SUMMARY or THE INVENTION One embodiment of the invention concerns an electrical connection board comprising at least two planes of conductors attached respectively to the two faces of an insulating plate and interconnected by metallized holes traversing said plate, these metallized holes being arranged along regularly spaced rows and columns, each conductor extending essentially in the direction of said rows over a surface area comprised between two consecutive rows of metallized holes, said board being characterized in that each of the conductors attached to one of the faces of the plate has the form of a bent line whose (l 4k)" segments (k assuming the values of successive integers) are arranged along the median line of the two rows of metallized holes bordering the portion of surface area over which this conductor extends, these segments coinciding with the parts of this line that are disposed between the 211" and the (2n 1) columns of holes (n assuming the values of successive integers), and whose (3 4k)"' segments are arranged along one and/or the other of these rows and along the parts of these rows disposed between the (2n l)" and the (2n 2)"' columns, and characterized in that the conductors attached to the other face of the plate have a form identical to that of the conductors of the first face, but are positioned with respect to them in a manner such that their segments placed along the median lines of the rows of holes alternate with those of the conductors of the first face.

BRIEF DESCRIPTION OF THE DRAWINGS Other characteristics and advantages of the invention shall become evident in the following description, provided by way of nonrestrictive example, with reference to the appended drawings which show:

FIG. 1, a perspective view, with portions extracted, of a portion .of a connection board built according to the invention;

FIG. 2, a sectional view of the board of FIG. 1 in a zone comprising two metallized holes permitting the interconnections of layers;

FIG. 3, a sectional view of a connection board built according to the invention, equipped with a connector for printed-circuit cards;

FIG. 4, a view showing a first arrangement of conductors in a connection board built according to the invention;

FIG. 5, a view showing a second arrangement of conductors in a connection board built according to the invention;

FIG. 6, a view showing a third arrangement of conductors in a connection board built according to the invention.

DESCRIPTION OF THE PREFERRED EMBODIMENT The connection board illustrated in FIGS. 1 and 2 essentially comprises two planes 10 and 11 of printed conductors, these two planes being separated from one another by a layer 12 of insulating material. The plane comprises a plurality of conductors of which only some, references 10A, 10B and 10C, are visible in FIG. 1. Likewise, the plane 11 comprises a plurality of conductors of which a single one, reference 11A, is shown partially in FIG. 1. The connection board illustrated in FIGS. 1 and 2 further comprises two continuous conducting layers 13 and l4arranged on both sides of the system formed by the planes 10 and 11 and the layer 12 and separated from this system by two layers 15 and 16 made of insulating material. Metallized holes cut through the entire thickness of the board make it possible either to electrically connect certain conductors of planes l0 and 11 between one another, or to connect these conductors or the continuous layers 13 and 14 to contact pieces of connectors mounted on the connection board. Thus, for example, FIG. 2 shows a metallized hole 17A effecting the interconnection of conductors of planes 10 and 11, and a metallized hole 17B connected only to the conducting layer 13.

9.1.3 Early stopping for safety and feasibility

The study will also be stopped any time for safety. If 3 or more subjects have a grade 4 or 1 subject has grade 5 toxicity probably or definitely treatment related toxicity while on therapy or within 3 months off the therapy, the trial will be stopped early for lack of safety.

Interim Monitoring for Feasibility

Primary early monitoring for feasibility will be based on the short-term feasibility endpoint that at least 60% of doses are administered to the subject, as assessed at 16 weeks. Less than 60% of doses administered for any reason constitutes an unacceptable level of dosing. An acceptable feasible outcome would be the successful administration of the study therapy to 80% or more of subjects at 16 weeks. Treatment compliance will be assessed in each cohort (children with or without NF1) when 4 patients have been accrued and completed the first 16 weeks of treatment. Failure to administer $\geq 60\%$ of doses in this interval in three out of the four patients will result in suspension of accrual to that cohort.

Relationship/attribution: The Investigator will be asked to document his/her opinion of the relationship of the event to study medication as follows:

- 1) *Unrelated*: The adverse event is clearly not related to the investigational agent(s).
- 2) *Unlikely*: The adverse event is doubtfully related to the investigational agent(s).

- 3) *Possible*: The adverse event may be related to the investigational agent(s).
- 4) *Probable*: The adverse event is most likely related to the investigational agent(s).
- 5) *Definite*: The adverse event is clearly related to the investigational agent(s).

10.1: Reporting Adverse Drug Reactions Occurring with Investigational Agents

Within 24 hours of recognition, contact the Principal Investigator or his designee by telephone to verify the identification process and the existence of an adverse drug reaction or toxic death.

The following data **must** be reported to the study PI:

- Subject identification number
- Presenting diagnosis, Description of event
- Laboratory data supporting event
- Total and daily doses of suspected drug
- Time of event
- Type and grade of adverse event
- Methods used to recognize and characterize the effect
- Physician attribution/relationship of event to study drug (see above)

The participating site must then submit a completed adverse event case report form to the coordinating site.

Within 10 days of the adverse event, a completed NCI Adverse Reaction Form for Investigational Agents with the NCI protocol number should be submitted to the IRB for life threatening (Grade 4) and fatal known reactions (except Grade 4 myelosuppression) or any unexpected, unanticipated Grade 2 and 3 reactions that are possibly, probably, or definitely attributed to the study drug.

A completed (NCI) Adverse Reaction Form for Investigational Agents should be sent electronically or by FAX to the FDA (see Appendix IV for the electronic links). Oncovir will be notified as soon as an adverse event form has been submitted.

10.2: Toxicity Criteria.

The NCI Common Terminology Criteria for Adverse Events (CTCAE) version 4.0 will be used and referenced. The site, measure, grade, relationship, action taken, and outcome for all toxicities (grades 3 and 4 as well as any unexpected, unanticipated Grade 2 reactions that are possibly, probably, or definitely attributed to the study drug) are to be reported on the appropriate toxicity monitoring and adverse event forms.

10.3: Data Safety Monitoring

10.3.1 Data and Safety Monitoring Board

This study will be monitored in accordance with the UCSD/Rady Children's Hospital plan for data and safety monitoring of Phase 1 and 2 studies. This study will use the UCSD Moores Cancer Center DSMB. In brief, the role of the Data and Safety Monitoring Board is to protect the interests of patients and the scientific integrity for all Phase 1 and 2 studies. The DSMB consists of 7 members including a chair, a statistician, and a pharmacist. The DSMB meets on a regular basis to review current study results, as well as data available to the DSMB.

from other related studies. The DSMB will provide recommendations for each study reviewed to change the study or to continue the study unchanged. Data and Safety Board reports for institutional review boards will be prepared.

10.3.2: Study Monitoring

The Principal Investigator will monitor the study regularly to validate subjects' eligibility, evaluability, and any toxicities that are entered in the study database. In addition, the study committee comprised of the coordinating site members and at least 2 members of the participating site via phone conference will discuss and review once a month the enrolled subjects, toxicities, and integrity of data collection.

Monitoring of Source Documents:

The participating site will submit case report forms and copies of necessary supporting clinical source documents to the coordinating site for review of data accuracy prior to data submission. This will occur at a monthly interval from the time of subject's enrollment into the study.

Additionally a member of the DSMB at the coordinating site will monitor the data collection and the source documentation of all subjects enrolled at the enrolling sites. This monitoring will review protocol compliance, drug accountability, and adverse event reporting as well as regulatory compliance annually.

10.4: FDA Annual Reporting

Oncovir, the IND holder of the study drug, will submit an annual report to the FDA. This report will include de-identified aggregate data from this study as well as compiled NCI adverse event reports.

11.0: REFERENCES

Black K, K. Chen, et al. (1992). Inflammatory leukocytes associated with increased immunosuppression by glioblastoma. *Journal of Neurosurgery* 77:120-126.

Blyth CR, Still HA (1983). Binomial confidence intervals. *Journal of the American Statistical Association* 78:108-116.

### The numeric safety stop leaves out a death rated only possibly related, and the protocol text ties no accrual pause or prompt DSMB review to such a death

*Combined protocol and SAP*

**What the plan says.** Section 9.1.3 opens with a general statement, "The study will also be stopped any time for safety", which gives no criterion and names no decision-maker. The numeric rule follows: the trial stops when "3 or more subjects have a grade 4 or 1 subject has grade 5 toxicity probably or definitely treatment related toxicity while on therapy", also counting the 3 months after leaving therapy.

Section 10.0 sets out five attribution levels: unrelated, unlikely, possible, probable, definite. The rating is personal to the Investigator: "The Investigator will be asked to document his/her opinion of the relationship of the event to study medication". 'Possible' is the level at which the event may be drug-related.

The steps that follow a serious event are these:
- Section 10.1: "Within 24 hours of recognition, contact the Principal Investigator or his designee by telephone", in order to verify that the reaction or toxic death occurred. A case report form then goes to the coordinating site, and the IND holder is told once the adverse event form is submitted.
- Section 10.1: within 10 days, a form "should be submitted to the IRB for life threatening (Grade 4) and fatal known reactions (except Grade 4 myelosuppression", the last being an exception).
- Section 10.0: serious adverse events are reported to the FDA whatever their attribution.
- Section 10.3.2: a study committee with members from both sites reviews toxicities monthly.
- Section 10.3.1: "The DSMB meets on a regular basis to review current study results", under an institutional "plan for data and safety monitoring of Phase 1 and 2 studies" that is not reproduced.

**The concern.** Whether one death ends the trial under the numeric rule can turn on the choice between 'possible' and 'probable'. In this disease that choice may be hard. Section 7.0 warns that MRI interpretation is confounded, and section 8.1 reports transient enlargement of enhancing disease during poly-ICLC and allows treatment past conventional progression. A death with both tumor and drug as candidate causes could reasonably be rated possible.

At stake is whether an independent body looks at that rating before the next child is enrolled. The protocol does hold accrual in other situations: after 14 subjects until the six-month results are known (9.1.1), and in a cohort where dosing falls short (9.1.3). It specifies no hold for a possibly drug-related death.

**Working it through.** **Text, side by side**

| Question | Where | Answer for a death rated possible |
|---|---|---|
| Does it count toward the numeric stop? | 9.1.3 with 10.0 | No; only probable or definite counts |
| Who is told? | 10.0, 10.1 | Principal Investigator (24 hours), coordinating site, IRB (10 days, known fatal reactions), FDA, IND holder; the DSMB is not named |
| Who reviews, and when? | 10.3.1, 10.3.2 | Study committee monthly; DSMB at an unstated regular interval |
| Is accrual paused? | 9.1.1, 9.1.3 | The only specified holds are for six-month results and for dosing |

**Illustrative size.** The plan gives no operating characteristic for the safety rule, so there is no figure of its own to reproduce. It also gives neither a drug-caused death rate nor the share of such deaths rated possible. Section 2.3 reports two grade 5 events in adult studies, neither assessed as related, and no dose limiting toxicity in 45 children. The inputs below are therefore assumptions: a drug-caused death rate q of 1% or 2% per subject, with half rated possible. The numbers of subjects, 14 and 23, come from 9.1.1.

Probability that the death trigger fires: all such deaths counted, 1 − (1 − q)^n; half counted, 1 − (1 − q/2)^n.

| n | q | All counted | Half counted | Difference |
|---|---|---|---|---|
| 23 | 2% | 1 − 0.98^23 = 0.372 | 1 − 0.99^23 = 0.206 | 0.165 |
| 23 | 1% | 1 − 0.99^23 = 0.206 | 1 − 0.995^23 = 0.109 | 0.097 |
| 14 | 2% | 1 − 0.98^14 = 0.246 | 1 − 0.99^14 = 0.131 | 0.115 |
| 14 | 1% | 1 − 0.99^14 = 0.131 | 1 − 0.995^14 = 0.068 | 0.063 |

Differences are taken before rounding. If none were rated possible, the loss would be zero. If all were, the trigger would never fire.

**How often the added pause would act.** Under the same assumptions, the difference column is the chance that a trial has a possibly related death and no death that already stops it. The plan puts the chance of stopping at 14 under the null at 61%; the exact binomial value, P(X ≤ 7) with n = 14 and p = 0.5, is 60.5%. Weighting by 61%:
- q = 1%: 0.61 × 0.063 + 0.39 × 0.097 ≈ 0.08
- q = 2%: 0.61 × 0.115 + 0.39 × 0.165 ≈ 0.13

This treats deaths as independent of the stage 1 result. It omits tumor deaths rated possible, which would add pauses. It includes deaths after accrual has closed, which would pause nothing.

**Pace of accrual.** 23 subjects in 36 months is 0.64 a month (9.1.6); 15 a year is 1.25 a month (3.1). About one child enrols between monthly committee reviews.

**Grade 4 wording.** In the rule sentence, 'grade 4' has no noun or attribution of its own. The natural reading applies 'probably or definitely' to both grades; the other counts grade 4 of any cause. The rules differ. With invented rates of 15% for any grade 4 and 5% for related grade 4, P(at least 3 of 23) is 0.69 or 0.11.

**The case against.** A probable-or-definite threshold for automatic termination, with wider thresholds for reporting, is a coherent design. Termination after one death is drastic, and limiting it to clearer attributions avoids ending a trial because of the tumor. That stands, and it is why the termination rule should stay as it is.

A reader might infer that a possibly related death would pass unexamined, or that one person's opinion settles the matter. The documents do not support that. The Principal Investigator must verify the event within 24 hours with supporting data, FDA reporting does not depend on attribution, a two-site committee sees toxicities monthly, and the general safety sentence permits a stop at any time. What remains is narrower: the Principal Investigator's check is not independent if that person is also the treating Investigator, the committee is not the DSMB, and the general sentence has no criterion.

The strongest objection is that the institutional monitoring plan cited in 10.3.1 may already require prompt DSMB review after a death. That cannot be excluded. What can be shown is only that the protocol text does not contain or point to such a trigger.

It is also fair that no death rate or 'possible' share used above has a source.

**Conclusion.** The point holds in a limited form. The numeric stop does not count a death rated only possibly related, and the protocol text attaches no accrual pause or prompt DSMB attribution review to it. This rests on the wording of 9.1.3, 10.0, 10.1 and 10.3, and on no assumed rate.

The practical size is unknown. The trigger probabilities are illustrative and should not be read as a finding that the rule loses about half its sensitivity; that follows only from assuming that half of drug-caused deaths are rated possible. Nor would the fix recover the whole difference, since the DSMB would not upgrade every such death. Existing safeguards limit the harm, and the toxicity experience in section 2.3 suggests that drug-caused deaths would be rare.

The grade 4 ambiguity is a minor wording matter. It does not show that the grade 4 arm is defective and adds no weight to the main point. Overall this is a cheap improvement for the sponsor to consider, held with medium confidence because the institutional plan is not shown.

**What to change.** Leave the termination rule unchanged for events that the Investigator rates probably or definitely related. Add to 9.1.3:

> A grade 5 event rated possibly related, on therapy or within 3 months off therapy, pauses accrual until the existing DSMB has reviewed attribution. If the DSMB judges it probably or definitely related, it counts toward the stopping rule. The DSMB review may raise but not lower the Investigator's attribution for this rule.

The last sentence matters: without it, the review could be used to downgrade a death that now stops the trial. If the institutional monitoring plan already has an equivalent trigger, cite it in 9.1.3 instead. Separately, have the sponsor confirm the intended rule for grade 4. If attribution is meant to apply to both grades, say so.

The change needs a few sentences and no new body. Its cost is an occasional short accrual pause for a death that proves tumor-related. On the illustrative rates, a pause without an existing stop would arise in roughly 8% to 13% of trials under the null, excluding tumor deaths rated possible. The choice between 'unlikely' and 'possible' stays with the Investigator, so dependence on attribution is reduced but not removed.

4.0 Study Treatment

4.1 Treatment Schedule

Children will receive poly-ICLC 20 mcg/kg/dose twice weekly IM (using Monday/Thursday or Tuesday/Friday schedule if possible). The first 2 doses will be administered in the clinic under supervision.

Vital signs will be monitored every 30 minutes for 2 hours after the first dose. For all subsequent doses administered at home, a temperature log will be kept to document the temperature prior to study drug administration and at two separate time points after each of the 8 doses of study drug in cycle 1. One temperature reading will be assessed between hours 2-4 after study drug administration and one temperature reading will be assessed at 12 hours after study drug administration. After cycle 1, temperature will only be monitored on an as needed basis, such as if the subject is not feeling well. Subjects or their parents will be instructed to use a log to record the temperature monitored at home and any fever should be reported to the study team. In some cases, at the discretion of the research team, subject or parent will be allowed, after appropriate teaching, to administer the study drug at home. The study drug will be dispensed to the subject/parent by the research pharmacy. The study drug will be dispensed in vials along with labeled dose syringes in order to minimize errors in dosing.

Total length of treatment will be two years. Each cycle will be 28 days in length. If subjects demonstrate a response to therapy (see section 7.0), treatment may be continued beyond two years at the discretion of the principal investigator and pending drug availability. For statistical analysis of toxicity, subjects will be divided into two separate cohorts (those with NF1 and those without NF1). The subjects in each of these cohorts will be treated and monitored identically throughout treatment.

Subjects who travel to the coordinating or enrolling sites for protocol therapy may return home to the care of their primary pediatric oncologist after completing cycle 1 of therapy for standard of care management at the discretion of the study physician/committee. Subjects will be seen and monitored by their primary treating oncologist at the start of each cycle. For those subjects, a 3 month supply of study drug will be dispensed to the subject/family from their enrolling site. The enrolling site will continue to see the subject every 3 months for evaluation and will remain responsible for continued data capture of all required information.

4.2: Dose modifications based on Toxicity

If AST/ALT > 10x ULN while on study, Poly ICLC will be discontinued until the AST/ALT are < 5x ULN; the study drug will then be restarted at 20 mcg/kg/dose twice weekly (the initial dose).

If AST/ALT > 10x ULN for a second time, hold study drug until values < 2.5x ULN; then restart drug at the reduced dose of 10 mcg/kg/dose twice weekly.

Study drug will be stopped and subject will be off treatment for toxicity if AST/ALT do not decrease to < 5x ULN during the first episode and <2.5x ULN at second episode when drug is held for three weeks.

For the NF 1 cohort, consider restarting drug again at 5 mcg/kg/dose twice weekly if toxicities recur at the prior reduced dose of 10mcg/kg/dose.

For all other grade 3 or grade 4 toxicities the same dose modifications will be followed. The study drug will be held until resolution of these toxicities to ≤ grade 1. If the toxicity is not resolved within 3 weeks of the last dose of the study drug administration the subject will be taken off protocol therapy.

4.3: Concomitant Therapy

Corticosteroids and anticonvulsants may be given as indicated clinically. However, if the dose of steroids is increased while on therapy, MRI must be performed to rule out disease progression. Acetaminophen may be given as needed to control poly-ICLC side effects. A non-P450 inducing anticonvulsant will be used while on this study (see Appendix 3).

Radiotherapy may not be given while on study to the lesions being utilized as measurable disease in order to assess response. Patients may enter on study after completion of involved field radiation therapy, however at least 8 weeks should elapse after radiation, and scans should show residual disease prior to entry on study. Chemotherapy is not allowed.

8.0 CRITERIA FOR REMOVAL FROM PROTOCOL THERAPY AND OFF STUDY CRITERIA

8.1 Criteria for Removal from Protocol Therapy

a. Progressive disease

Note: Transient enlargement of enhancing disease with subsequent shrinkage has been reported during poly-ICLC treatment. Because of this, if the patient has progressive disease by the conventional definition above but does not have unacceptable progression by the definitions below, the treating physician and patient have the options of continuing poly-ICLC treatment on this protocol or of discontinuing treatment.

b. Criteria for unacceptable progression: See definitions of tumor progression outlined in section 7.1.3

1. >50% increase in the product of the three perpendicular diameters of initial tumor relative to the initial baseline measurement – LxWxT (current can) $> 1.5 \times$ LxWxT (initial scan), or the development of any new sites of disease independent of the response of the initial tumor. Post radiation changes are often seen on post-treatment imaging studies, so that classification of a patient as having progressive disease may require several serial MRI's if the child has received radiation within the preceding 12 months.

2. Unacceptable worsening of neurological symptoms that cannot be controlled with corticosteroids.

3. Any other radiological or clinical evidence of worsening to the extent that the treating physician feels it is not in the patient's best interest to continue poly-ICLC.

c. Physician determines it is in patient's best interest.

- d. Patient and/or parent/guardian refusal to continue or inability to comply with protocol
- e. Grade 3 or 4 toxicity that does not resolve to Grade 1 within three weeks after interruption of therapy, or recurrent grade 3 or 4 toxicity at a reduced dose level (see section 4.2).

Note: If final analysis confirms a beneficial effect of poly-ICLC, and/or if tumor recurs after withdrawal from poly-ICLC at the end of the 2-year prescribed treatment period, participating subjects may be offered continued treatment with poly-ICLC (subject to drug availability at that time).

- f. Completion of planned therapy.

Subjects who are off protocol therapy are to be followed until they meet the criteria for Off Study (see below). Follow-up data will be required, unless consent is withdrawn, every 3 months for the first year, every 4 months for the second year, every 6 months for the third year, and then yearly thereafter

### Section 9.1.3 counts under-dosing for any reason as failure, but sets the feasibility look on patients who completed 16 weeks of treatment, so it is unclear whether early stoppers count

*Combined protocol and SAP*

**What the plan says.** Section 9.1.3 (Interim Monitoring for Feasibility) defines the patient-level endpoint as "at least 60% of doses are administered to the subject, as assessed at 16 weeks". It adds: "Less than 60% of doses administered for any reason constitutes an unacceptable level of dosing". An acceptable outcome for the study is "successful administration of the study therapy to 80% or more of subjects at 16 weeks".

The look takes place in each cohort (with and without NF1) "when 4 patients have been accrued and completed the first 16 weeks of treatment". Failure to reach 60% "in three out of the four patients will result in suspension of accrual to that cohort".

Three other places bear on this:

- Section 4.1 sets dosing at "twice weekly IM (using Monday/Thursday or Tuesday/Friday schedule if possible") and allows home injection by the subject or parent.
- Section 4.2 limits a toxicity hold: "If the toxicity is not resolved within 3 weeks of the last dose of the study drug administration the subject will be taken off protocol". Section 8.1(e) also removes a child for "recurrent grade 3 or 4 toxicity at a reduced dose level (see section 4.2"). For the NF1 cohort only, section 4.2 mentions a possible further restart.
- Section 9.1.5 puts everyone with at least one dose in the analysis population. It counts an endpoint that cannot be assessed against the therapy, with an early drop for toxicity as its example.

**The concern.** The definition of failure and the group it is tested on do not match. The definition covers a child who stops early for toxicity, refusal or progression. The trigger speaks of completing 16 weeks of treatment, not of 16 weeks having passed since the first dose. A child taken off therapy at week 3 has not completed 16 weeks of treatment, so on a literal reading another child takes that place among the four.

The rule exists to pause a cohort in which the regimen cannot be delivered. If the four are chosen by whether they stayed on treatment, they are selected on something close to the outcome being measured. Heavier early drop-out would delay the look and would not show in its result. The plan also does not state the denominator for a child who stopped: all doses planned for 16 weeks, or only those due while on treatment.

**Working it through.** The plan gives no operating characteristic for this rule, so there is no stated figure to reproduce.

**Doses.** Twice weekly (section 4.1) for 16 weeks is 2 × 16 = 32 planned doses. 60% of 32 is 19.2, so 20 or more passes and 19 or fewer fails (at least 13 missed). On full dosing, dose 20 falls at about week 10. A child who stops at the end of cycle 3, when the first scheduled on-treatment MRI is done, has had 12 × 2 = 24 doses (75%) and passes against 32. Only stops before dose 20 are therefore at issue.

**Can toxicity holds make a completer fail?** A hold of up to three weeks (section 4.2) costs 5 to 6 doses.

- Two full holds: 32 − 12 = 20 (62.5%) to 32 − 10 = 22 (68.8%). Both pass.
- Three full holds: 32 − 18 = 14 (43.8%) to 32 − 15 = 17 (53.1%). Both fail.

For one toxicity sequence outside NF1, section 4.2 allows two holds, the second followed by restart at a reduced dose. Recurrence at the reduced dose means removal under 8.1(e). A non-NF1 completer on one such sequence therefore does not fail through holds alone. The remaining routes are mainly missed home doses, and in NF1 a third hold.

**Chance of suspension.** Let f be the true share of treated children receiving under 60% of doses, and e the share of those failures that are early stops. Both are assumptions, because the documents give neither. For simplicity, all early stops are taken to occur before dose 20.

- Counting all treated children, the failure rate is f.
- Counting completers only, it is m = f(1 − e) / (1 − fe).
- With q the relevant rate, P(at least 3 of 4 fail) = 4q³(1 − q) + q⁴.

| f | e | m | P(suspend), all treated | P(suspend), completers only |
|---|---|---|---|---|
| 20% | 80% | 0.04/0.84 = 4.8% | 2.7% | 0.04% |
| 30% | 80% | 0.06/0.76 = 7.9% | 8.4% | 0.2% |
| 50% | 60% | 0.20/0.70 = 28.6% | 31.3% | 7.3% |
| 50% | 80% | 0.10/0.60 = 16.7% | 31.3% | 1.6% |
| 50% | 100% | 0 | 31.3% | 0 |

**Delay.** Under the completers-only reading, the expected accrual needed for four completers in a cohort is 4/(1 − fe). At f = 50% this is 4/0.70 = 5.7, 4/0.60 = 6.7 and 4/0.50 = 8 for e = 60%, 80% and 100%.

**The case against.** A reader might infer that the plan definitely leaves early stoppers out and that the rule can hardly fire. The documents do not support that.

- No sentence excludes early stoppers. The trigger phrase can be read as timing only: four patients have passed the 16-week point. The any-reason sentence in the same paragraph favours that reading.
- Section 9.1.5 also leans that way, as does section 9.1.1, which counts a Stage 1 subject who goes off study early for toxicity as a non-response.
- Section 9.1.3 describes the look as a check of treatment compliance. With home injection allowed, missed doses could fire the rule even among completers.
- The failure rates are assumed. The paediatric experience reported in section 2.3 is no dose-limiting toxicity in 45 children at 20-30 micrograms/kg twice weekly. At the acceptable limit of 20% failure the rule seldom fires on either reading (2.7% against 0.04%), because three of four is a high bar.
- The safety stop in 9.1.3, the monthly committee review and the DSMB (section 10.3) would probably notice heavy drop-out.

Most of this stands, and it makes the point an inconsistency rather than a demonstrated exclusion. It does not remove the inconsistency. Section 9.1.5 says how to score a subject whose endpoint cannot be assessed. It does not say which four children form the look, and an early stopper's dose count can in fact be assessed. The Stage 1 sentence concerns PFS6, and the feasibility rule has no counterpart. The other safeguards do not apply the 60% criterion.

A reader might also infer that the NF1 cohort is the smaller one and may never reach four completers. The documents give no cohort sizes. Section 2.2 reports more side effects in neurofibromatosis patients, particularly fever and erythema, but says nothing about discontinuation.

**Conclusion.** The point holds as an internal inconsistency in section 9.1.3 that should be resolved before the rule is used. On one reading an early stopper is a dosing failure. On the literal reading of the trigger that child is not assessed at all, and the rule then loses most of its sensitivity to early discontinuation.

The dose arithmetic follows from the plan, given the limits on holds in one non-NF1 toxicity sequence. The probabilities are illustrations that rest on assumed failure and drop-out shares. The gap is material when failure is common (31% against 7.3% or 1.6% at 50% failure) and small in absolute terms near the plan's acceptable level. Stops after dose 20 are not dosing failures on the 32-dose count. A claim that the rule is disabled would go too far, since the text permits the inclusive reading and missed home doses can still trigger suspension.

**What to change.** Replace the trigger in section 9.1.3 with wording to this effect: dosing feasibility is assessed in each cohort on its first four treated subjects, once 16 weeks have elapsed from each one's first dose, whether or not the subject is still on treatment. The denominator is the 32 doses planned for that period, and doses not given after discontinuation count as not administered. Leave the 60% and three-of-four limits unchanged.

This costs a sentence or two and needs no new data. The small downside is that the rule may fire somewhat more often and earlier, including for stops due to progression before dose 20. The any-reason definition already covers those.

Contact pieces of connectors for printed circuit cards can be plugged and connected by solder in the metallized holes 17. One of these connectors is illustrated by way of example in FIG. 3. The connector, which is shown in partial section in this Figure, has been described in French Pat. No. 1,541,094. We recall that this connector comprises an insulating member 20 furnished with interior cavities 21 adapted to accept contact pieces 22 arranged to enter into contact with contact zones 23 formed on the opposite faces of one end of a printed circuit board 24 engaged in the connector. Each contact piece has a contact tail 25 arranged to pass into a metallized hole of the connection board.

The contact tails of the contact pieces can be connected by solder points 26 to the metallic parts plated on the walls of the holes 17. In the event that connections ought not to be effected between the continuous conducting layers 13 and 14 and certain contact tails, the metallized holes in which these tails are engaged are formed, in the example described, in a manner such that their diameter is larger at the level of these continuous layers than in the result of the crossing of the board, as can be observed for the metallized holes of FIG. 2. Known means such as, for example, the use of insulating rings or the engraving of conducting layers around the metallized holes can also be used to prevent the formation of undesirable connections between these contact tails and the continuous conducting layers during soldering operations.